So even if the defending side chooses to try to uncover the trail back to the source, it’s not a simple matter to attribute the attack to, or call out, the aggressor. This is why Singapore’s extremely careful when it comes to attribution. That said, as I shared during the Parliamentary Select Committee on Deliberate Online Falsehoods in 2018, we cannot assume that hostile information campaigns, including those against us, don’t happen. 

In fact, without getting paranoid about things, we should assume that such things regularly happen.

Read Part 2 of this interview: Countering Attacks on Our Social Resilience

Dr Shashi Jayakumar is the Head of RSIS’ Centre of Excellence for National Security. His research interests include extremism, social resilience, cybersecurity and homeland defence. 

First Reading of the Foreign Interference (Countermeasures) Bill
The Ministry of Home Affairs introduced the Foreign Interference (Countermeasures) Bill for First Reading in Parliament on 13 September 2021. The Bill will strengthen our ability to prevent, detect and disrupt foreign interference in our domestic politics conducted through hostile information campaigns and the use of local proxies. Read the Press Release on the Bill.

Key Highlights of FICA infographic

Further Reading
Threat Report: The State of Influence Operations 2017–2020 
Facebook, 26 May 2021

“Offensive Cyber” and Espionage: Dirty Secrets No One Talks About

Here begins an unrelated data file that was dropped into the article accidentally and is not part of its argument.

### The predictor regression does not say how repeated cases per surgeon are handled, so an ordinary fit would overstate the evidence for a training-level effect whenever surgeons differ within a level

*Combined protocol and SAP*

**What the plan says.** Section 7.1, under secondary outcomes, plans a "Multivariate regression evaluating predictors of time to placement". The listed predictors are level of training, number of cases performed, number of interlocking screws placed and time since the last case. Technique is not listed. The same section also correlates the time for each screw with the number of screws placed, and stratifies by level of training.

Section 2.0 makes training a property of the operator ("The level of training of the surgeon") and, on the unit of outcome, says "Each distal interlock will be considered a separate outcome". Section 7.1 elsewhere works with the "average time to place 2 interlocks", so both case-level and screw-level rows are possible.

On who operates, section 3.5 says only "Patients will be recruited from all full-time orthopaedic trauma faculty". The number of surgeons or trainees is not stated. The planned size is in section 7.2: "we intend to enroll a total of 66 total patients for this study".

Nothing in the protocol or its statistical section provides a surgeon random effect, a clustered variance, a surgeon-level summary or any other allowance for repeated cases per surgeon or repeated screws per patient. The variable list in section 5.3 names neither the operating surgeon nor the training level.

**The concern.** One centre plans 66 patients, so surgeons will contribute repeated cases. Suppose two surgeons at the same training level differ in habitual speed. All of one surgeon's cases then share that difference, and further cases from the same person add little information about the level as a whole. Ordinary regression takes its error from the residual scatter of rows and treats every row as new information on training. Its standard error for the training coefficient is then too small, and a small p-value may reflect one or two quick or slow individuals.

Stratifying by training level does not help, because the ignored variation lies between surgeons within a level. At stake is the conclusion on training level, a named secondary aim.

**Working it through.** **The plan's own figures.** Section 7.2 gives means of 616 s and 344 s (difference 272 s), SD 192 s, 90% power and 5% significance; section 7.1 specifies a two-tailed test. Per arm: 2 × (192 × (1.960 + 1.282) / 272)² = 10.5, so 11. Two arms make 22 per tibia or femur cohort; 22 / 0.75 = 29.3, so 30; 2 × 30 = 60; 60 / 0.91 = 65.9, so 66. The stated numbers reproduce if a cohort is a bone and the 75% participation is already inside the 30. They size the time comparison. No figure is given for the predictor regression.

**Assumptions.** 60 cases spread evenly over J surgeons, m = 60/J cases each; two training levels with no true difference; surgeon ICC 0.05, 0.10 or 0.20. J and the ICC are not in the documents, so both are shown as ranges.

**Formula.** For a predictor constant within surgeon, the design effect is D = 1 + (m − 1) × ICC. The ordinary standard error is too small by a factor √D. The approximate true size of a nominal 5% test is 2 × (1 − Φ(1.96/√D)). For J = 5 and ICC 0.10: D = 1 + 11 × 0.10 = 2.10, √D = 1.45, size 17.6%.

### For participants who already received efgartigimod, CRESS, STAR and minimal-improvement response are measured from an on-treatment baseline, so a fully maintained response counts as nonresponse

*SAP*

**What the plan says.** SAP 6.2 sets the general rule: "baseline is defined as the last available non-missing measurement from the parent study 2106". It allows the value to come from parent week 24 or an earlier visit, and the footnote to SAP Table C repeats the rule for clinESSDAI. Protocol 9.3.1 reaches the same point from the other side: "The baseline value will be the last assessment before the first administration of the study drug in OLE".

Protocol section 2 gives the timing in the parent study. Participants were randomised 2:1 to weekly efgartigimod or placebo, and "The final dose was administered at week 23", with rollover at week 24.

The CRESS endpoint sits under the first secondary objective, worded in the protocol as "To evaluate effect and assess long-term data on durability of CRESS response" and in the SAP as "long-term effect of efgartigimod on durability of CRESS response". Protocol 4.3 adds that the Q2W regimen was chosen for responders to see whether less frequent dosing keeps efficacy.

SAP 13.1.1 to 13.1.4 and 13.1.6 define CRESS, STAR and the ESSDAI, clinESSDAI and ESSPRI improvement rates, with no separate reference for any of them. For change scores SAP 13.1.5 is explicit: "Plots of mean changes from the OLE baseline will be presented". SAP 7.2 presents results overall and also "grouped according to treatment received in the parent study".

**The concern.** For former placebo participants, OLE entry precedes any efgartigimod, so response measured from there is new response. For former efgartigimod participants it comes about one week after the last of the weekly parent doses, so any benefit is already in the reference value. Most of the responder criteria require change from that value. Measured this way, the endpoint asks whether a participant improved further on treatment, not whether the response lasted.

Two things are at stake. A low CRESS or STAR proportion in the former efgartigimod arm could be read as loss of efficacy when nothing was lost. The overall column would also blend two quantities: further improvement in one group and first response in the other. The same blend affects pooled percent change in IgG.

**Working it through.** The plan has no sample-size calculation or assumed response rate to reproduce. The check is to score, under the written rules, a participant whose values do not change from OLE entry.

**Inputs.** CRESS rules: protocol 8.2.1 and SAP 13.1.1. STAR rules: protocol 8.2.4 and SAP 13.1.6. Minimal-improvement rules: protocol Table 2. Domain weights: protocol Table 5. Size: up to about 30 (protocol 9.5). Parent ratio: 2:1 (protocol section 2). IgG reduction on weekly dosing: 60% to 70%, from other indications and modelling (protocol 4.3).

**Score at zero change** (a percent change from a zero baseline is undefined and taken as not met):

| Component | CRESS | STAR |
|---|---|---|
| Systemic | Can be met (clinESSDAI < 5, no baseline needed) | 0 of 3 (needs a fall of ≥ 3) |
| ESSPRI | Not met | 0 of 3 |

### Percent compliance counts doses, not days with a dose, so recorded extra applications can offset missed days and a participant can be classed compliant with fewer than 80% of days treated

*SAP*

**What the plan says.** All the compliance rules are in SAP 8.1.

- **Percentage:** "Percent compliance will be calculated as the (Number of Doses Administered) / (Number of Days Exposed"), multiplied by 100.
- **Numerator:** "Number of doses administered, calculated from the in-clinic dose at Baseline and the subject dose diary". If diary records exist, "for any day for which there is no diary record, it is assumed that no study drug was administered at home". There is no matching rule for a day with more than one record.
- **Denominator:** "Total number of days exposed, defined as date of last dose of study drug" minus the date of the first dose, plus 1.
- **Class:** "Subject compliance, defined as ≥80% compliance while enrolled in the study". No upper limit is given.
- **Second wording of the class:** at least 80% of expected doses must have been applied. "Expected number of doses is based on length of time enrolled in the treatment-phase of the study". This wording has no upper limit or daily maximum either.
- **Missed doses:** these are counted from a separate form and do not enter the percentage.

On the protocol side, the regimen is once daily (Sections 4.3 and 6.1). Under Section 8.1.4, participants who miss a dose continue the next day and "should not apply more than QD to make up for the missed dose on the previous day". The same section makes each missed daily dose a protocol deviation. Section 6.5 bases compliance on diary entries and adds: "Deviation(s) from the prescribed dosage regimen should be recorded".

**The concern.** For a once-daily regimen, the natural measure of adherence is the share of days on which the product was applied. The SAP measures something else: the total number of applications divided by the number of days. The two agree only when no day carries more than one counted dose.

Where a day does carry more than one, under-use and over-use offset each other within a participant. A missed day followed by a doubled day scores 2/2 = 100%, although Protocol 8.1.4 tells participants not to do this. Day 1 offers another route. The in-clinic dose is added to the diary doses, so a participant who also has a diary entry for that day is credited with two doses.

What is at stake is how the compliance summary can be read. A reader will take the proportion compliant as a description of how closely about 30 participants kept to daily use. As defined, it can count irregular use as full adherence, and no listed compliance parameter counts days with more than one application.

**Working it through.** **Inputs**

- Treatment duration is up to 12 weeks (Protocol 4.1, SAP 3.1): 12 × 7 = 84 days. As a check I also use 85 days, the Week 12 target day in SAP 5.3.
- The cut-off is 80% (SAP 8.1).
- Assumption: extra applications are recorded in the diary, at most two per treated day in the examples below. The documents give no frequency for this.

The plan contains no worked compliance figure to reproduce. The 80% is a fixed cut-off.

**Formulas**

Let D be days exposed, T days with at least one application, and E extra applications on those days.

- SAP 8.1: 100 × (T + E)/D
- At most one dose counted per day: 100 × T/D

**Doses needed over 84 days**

Dr Shashi Jayakumar, RSIS, 4 January 2021

Disinformation and Fake News
Dr Shashi Jayakumar, Mr Benjamin Ang and Ms Nur Diyanah Binte Anwar (Editors), RSIS, 18 November 2020

Google and Twitter Vow to Block Voting Misinformation
BBC News: Business, 11 September 2020

Countermeasures Against Foreign Interference
Mr Muhammad Faizal Bin Abdul Rahman, Dr Gulizar Haciyakupoglu, Ms Jennifer Yang Hui, Ms Dymples Leong, Ms Teo Yi-Ling and Mr Benjamin Ang, RSIS, 17 April 2020

Foreign Interference in Domestic Politics: A National Security Perspective
Mr Damien D Cheong, Dr Stephanie Neubronner and Dr Kumar Ramakrishna, RSIS, 9 April 2020

Cases of Foreign Interference In Asia
Mr Muhammad Faizal Bin Abdul Rahman, Dr Gulizar Haciyakupoglu, Mr Benjamin Ang, Ms Dymples Leong, Ms Jennifer Yang Hui and Ms Teo Yi-Ling, RSIS, 26 March 2020

RSIS Conference on Foreign Interference Tactics and Countermeasures: Speech by Mr K Shanmugam, Minister for Home Affairs and Minister for Law
25 September 2019

Why We Believe Fake News
BBC News: Future, 9 September 2019

European Elections: How Disinformation Spread in Facebook Groups
BBC News: Trending, 30 May 2019

Is Social Media Killing Elections?
BBC News: The Real Story, 26 April 2019

DRUMS: Distortions, Rumours, Untruths, Misinformation and Smears
Dr Norman Vasu, Mr Benjamin Ang and Dr Shashi Jayakumar (Editors), World Scientific Press, 10 January 2019

Elections Integrity in Fake News Era: Who Protects, and How?
Dr Shashi Jayakumar, RSIS, 29 November 2018

Written Representation to the Parliamentary Select Committee on Deliberate Online Falsehoods
Dr Shashi Jayakumar, 27 February 2018

Inside the Russian Troll Factory: Zombie Troops and a Breakneck Pace 
The New York Times, 18 February 2018

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Home Team News


23 September 2021

Thought Leadership